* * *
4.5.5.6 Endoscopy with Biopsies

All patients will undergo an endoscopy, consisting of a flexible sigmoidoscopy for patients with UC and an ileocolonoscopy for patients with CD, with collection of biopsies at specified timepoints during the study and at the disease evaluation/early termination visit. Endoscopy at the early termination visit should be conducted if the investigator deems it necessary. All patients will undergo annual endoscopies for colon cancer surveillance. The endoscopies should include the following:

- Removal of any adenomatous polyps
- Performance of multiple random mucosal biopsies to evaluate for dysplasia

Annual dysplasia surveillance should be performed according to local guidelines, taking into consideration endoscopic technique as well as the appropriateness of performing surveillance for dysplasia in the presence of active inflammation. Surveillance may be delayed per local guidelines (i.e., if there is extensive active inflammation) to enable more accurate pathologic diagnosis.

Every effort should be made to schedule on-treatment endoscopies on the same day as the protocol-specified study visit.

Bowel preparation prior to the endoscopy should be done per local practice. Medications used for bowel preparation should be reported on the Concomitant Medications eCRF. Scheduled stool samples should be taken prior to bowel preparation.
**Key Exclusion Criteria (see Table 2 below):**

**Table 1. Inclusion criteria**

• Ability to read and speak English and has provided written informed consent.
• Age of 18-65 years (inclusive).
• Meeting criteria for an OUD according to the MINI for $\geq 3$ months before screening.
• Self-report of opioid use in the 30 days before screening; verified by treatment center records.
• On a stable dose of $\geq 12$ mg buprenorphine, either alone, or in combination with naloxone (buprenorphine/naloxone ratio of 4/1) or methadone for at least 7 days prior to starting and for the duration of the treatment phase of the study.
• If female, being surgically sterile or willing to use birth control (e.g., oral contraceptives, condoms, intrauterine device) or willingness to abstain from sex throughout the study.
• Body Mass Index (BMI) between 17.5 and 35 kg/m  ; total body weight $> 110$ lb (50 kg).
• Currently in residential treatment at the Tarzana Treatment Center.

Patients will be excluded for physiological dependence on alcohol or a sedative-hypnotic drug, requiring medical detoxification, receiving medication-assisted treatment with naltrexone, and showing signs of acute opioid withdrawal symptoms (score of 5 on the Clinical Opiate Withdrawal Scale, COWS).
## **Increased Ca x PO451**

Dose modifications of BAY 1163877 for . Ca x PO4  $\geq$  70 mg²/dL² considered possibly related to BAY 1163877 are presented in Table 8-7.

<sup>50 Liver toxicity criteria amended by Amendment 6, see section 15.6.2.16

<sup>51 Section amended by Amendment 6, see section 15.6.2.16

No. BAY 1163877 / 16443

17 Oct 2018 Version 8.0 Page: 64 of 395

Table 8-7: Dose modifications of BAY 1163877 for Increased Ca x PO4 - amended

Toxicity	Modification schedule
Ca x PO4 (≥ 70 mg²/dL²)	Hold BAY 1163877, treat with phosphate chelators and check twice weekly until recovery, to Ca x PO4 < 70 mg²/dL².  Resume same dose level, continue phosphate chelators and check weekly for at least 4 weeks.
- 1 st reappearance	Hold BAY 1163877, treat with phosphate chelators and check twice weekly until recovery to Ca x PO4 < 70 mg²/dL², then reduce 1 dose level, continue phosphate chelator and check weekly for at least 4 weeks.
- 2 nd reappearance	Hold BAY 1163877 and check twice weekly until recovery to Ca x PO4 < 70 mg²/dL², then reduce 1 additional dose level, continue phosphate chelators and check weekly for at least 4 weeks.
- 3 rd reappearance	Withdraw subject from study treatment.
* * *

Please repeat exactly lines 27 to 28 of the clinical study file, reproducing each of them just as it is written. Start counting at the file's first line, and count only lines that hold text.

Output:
Ca x PO4 (≥ 70 mg²/dL²)	Hold BAY 1163877, treat with phosphate chelators and check twice weekly until recovery, to Ca x PO4 < 70 mg²/dL².  Resume same dose level, continue phosphate chelators and check weekly for at least 4 weeks.
- 1 st reappearance	Hold BAY 1163877, treat with phosphate chelators and check twice weekly until recovery to Ca x PO4 < 70 mg²/dL², then reduce 1 dose level, continue phosphate chelator and check weekly for at least 4 weeks.